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Tech Developments Driving the Future of Wireless Patient Monitoring

Imagine caring for a small, frail patient like a premature child. In addition to having to watch out for IVs and feeding tubes, you'd have to navigate around pulse oximeters, blood pressure cuffs, EKG leads and additional monitoring equipment. Tasks as simple as changing a diaper or dressing the child become intricate processes requiring great care to avoid dislodging a sensor. Now, imagine what it would be like to care for that patient more directly--without any leads in your way and simply being able to attend to his or her needs. The new wireless medical device applications under development are making that hope a reality.

The Nonin 3230 pulse oximeter could be the first wireless pulse oximeter to use Bluetooth Low Energy technology. The device is awaiting 510(k) clearance in the United States.

The medical device industry is starting to witness a profound shift away from the cumbersome wire-based patient monitoring technology that has existed for decades. While wearable devices like the Holter monitor have helped to revolutionize patient monitoring, the spaghetti of leads and cables that accompanies them can be cumbersome for patients and caregivers alike. Now, wireless technology is enabling the development of devices that are more comfortable for patients that also collect patient data with unprecedented frequency and accuracy. Also contributing to this trend is FCC's allotment of spectrum for MBANs in 2012 was a significant milestone for the field of wireless patient monitoring.

[Join a discussion about wireless technologies at MDM East - Philip Raymond, Wireless Architect at Philips Healthcare and Ken Fuchs, Senior Principal Architect, MindRay, will share some ideas.]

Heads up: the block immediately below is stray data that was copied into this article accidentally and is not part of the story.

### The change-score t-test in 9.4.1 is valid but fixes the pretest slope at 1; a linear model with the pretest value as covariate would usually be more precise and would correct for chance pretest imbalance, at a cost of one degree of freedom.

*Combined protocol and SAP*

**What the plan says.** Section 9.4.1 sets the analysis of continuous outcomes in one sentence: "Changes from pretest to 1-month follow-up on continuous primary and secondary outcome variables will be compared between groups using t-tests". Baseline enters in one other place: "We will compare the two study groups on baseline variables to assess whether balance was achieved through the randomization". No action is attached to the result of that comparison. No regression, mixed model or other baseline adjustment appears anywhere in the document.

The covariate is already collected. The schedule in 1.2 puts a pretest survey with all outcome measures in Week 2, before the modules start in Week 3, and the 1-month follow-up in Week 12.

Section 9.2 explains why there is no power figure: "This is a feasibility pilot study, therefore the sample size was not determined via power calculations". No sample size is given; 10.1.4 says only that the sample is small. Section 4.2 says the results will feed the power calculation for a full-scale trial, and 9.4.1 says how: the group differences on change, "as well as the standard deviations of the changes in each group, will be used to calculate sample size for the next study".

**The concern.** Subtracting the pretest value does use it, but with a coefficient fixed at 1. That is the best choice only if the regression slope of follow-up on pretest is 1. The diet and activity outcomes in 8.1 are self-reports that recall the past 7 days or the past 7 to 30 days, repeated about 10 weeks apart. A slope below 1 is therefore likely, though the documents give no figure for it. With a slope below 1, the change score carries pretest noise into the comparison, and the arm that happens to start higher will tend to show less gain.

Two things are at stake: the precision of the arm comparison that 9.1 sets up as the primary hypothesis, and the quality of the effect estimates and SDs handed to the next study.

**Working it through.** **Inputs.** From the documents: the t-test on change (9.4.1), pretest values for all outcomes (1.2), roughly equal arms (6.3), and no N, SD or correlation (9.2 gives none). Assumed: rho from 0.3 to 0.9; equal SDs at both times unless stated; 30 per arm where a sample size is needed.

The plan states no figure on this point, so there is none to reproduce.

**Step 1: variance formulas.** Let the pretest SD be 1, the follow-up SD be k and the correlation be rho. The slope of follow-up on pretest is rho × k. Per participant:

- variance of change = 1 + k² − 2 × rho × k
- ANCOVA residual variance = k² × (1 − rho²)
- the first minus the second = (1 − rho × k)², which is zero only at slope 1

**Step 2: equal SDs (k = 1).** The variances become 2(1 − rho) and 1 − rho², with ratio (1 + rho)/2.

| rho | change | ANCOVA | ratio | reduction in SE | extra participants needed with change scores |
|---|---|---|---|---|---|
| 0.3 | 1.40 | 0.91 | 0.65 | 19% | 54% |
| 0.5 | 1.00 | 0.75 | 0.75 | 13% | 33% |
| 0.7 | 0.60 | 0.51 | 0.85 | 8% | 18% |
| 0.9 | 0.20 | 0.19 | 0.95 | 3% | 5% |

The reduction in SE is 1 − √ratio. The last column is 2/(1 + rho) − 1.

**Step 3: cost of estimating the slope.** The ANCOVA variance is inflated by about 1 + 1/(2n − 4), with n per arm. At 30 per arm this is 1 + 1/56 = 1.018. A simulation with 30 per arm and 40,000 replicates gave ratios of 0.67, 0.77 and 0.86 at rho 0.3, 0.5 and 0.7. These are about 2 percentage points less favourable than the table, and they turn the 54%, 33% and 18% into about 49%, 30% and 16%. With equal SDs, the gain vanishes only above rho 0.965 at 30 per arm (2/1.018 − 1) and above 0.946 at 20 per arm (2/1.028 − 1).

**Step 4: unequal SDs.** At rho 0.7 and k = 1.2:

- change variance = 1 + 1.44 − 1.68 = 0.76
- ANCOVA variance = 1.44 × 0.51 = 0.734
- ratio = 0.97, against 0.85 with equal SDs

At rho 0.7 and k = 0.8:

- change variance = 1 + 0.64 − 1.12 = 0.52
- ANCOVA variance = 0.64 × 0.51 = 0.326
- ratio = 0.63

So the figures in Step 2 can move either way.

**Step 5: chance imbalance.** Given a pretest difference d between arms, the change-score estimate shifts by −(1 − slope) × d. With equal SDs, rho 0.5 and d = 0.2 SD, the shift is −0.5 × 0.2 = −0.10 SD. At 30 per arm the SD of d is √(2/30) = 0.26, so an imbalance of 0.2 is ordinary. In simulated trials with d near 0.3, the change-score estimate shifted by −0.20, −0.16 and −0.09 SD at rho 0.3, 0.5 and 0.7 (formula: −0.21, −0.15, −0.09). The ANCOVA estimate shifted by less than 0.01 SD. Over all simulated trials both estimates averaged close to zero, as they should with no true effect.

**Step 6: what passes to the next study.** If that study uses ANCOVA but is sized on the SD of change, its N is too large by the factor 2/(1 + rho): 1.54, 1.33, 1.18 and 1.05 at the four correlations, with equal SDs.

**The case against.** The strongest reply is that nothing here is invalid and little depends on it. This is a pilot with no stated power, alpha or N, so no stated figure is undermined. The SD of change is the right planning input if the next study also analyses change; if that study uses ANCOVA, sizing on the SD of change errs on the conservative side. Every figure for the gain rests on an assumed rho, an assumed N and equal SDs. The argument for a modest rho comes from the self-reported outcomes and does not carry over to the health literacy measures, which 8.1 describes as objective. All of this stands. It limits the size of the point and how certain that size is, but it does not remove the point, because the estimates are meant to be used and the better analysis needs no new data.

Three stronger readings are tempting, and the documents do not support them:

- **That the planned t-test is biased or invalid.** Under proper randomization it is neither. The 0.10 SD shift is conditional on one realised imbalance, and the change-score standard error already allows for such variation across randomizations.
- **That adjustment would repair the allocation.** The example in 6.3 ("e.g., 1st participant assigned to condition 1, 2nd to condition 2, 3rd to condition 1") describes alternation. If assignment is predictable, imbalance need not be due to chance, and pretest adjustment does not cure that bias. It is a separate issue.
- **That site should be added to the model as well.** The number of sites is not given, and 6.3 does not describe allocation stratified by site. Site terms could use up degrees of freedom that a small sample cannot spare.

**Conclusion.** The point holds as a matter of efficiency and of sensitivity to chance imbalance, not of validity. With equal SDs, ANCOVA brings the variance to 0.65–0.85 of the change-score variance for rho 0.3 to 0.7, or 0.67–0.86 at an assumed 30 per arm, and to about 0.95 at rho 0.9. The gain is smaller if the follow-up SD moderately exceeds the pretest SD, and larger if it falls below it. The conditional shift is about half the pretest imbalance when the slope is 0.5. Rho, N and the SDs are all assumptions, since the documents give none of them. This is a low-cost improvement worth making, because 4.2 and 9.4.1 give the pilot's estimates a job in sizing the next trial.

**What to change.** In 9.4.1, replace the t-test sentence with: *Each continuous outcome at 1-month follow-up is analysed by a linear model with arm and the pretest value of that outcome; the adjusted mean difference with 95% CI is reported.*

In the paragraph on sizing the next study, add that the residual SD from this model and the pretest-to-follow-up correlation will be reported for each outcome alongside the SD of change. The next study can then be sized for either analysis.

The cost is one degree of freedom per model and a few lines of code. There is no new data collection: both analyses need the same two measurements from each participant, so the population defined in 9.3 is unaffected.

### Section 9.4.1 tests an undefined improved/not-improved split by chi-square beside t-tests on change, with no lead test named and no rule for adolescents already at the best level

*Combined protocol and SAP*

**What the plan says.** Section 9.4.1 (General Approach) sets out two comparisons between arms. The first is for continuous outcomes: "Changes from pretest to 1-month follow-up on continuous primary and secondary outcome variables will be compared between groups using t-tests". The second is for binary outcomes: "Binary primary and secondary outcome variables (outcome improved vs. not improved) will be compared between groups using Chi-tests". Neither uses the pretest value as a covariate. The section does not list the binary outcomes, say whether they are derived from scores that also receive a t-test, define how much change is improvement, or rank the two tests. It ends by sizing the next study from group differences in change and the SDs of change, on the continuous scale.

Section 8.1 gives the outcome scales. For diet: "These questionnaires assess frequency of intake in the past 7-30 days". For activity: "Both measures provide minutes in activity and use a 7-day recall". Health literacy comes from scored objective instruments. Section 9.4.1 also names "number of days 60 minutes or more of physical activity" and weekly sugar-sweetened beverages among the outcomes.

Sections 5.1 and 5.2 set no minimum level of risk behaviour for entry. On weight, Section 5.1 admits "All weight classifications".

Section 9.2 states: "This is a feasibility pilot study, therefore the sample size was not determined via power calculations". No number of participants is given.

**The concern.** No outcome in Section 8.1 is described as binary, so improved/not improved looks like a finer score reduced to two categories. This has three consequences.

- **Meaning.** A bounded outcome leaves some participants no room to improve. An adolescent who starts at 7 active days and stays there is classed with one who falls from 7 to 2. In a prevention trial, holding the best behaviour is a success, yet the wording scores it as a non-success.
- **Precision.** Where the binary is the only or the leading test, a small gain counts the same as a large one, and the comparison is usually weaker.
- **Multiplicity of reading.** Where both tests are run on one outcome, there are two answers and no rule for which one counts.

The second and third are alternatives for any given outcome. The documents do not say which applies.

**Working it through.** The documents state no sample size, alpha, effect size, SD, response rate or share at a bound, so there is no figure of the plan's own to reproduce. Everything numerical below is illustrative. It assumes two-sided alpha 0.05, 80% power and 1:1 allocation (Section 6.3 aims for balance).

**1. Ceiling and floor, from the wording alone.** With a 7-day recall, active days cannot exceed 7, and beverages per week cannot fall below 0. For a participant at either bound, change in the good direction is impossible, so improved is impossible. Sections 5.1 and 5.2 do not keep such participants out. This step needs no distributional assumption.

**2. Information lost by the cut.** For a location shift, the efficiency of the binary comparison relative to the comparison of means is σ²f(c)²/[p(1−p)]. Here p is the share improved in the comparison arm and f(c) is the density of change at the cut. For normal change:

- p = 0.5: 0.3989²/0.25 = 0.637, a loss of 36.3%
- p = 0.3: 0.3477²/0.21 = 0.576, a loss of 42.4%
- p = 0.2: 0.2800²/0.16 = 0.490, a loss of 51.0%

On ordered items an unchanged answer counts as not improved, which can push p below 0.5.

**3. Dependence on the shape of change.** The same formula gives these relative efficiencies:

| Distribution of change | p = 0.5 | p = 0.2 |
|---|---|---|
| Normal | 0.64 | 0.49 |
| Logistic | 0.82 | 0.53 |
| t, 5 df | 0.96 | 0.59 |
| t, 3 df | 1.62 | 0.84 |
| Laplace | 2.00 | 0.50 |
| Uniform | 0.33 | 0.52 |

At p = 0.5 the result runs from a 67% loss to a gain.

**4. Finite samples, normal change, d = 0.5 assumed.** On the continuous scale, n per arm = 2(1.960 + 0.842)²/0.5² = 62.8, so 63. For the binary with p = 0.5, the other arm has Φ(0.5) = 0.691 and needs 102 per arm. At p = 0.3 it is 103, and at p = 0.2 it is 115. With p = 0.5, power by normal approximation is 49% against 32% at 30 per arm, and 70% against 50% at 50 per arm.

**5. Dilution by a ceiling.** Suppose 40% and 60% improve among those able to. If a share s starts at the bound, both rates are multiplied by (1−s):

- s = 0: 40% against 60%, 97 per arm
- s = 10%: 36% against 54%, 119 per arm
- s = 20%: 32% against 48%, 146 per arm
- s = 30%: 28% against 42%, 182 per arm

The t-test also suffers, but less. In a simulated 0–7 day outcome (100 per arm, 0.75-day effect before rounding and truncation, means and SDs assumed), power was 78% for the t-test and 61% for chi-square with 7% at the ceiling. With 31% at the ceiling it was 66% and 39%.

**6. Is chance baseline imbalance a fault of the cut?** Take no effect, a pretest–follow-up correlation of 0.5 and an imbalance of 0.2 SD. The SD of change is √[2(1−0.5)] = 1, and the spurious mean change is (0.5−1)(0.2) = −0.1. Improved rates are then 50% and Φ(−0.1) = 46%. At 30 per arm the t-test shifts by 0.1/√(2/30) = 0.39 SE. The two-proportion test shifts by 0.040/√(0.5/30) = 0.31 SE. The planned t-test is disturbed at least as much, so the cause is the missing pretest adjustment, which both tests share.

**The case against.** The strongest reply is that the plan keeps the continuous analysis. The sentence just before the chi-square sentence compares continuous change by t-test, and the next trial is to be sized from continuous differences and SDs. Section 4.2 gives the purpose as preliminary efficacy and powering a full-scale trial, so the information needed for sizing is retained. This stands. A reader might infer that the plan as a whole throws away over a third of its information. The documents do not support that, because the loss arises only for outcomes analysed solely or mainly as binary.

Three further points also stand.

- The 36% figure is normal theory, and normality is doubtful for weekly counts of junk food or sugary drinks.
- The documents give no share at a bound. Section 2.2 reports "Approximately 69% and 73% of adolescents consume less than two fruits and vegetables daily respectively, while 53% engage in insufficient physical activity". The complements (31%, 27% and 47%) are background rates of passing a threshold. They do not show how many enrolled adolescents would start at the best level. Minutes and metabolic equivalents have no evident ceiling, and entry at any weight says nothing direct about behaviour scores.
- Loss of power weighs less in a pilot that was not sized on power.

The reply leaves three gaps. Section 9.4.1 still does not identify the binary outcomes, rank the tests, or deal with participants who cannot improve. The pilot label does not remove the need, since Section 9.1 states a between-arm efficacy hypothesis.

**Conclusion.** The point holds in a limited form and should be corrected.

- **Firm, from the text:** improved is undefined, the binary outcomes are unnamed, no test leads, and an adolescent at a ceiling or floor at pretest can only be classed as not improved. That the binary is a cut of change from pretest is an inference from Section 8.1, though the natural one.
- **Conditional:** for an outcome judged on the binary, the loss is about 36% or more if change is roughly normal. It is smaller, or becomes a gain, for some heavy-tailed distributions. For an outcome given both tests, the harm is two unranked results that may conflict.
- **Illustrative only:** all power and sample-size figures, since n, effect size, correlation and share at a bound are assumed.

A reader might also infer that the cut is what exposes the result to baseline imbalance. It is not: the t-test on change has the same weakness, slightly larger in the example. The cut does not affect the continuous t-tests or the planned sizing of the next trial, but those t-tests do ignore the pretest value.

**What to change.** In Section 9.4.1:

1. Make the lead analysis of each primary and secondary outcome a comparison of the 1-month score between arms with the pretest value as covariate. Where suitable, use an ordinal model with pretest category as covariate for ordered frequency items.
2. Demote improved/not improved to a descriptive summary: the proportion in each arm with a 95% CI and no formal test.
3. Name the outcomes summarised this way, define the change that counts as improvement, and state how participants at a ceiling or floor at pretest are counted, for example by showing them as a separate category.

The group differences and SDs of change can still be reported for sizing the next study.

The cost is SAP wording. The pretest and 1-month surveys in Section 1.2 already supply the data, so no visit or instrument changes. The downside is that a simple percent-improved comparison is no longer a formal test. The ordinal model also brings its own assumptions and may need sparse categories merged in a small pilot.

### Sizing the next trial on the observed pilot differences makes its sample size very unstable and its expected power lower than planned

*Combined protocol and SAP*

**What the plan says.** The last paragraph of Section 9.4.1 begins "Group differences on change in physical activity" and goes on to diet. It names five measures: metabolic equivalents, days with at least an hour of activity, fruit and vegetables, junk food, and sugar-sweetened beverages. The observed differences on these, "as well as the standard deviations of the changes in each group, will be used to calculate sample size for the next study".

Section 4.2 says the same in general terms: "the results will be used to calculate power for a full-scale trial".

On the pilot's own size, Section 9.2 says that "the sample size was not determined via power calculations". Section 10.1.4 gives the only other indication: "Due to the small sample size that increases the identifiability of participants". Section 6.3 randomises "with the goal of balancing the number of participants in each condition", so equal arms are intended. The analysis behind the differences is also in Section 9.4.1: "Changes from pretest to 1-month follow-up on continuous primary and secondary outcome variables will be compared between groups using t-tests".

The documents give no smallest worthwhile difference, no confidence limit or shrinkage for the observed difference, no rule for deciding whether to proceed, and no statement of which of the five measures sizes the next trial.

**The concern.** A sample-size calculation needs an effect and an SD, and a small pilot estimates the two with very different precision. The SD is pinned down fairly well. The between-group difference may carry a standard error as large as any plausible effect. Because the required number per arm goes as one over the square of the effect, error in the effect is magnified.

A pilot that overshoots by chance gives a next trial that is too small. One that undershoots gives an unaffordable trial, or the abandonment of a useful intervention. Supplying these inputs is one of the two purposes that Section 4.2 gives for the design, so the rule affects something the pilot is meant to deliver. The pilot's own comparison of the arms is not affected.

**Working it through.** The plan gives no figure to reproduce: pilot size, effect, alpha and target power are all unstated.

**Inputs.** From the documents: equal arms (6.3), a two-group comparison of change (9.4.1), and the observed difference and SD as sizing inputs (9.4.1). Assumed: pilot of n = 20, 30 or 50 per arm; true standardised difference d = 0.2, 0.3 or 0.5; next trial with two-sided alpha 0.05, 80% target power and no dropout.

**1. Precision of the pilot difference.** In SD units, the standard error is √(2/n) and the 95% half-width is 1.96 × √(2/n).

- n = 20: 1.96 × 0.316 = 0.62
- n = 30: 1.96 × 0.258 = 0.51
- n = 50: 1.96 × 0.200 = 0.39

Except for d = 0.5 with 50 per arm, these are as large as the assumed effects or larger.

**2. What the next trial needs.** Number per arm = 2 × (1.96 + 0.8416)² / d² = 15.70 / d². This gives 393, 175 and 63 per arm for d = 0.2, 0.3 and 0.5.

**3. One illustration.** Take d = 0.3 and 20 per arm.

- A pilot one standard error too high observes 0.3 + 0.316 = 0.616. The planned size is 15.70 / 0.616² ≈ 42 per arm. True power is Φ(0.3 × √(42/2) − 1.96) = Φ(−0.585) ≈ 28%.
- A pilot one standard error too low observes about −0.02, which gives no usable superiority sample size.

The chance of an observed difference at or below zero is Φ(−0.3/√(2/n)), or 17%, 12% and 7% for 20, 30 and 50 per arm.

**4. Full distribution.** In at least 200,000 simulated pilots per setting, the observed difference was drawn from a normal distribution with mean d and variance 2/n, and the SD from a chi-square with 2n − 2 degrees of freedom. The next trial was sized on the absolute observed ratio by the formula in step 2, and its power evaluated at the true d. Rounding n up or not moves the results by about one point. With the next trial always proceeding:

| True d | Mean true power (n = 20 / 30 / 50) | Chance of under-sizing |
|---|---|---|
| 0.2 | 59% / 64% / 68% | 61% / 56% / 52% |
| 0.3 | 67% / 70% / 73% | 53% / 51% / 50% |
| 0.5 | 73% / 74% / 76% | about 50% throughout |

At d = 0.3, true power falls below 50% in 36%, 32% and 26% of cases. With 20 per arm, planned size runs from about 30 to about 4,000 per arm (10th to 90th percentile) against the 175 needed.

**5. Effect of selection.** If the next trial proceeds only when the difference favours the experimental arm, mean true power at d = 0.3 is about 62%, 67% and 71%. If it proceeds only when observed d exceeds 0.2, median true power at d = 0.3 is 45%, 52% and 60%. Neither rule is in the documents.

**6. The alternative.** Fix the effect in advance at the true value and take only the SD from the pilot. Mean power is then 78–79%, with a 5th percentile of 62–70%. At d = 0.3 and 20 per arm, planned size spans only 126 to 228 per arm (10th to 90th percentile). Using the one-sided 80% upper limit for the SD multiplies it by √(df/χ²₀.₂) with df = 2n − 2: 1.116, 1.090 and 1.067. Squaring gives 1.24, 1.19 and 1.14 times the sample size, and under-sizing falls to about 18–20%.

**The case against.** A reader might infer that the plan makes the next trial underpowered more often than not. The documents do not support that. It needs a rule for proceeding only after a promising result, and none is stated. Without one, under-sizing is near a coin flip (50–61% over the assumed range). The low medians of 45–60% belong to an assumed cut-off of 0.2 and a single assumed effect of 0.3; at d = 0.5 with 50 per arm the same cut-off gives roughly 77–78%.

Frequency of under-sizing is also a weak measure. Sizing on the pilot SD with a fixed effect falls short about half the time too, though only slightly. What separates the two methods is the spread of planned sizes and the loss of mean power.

Philip Raymond, Wireless Architect, Philips Healthcare - See more at:
Philip Raymond, Wireless Architect, Philips Healthcare - See more at:

Disposable MBAN Sensors

One way that manufacturers are trying to manage the cost of adding wireless capability to patient monitoring is to create low-cost, disposable devices. One example of this is the use of wireless temperature sensing to report back to a central monitoring station, letting nurses track patient temperatures remotely. These disposable devices also allow each patient to get her own monitor, reducing the risk of cross contamination. Constantly turning over equipment also allows every patient to use the newest possible technology. 

Disposable devices typically don't use the same elaborate technology as wearable devices. Most either use near-field communications, which have the benefit of being related to readily available RFID technologies and even being built into smartphones, or a proprietary standard. This helps to keep them simple and inexpensive. However, it also limits their applications due to their systems' limited capabilities and data transfer rates.

The technology behind these disposable devices is not just on the drawing board--it's in use now and it is projected to grow substantially. ABI research projects that five million of these sensors will ship by 2018, putting a range of wireless medical device applications into real-world patient care settings.